What is Trademark Law?

Brush up on the federal and state laws that govern branding

By Super Lawyers staff | Reviewed by Canaan Suitt, J.D. | Last updated on February 8, 2023

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Trademarks are among the most important forms of intellectual property. The United States Patent and Trademark Office (USPTO) defines a trademark as any combination of a symbol, word, phrase, or other design elements that serves as a source signifier for target-market consumers.

Businesses and other entities can seek trademark protection for both goods and services—though certain strict criteria must be satisfied before a service mark application can be approved. The information presented in this article is meant to serve as an introduction to trademark law. If you are a trademark owner with specific questions or concerns about your legal rights, responsibilities, or options, you should reach out to an experienced trademark lawyer.

Trademark Law – What You Need to Know

  • Trademark rights are protected under both federal law and state law.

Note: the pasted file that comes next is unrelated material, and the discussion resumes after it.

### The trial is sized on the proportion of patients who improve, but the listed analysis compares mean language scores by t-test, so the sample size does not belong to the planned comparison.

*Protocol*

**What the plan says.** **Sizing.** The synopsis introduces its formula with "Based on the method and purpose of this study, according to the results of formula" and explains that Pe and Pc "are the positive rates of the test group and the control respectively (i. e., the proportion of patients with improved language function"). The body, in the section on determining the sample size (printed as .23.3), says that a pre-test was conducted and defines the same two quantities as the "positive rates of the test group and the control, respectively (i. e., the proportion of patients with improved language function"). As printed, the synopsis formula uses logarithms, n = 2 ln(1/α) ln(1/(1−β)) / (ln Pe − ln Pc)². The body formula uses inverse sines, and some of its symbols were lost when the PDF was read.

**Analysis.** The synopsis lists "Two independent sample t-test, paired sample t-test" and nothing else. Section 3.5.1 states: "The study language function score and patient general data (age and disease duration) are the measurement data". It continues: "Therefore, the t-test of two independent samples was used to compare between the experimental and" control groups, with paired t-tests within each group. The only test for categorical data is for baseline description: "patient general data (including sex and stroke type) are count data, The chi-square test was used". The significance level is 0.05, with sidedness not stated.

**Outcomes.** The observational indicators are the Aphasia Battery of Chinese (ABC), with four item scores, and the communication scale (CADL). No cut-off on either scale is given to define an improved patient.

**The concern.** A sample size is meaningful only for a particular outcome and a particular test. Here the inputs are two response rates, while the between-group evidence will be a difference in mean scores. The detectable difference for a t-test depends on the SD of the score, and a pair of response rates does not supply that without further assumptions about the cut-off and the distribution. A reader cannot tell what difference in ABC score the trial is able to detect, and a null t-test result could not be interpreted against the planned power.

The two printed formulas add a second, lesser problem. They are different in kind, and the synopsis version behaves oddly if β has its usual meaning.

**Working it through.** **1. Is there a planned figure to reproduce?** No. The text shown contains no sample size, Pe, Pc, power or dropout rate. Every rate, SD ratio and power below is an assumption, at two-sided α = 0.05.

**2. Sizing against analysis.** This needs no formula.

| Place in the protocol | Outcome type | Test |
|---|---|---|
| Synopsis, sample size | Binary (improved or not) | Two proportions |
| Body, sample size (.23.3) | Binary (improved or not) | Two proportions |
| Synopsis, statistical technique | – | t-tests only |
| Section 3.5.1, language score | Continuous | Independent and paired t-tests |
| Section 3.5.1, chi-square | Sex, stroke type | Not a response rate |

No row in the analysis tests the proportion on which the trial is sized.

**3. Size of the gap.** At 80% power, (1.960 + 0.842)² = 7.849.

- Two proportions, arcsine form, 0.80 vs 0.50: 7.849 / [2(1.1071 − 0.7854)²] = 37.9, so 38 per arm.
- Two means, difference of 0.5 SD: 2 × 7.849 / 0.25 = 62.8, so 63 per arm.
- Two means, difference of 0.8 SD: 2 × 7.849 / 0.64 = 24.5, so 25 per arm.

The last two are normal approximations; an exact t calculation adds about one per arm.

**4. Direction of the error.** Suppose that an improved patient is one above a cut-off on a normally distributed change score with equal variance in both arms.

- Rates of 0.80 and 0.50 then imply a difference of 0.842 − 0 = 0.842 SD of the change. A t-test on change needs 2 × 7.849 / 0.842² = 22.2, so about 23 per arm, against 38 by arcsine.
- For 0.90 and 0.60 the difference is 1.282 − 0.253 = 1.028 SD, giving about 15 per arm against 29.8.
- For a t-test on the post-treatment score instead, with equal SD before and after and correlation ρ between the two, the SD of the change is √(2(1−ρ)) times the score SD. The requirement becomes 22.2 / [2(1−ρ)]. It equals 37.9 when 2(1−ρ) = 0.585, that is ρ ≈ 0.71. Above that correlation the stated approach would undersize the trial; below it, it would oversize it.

• Trademarks indicate the source of the goods to consumers, reducing consumer uncertainty or confusion.
  • Several benefits are associated with registering a trademark, including a legal presumption of legitimate ownership.
  • If you believe that another party is violating your trademark rights or your company has been accused of trademark infringement, an experienced IP lawyer can help.

An Overview of the Trademark System and Trademark Laws in the United States

Trademark law is complicated. Whether you are preparing to apply for the initial trademark for a startup company, seeking to register a trademark for a new product/service, or locked in an infringement dispute, you must know your rights, responsibilities, and options under the law. Here are five key things to know about the trademark law system in the United States:

  1. Trademarks are Protected by Both Federal and State Law: As a starting point, it is essential to know that trademark rights are protected under both federal law and state law. These laws protect owners’ rights and avoid consumer confusion over brand names and symbols. Federal trademark law arises primarily under The Lanham Act. For many trademark holders, it is beneficial to establish and develop trademark rights at the federal level. You can also register your trademark in individual states. Of course, doing so will only develop your trademark rights in that particular jurisdiction.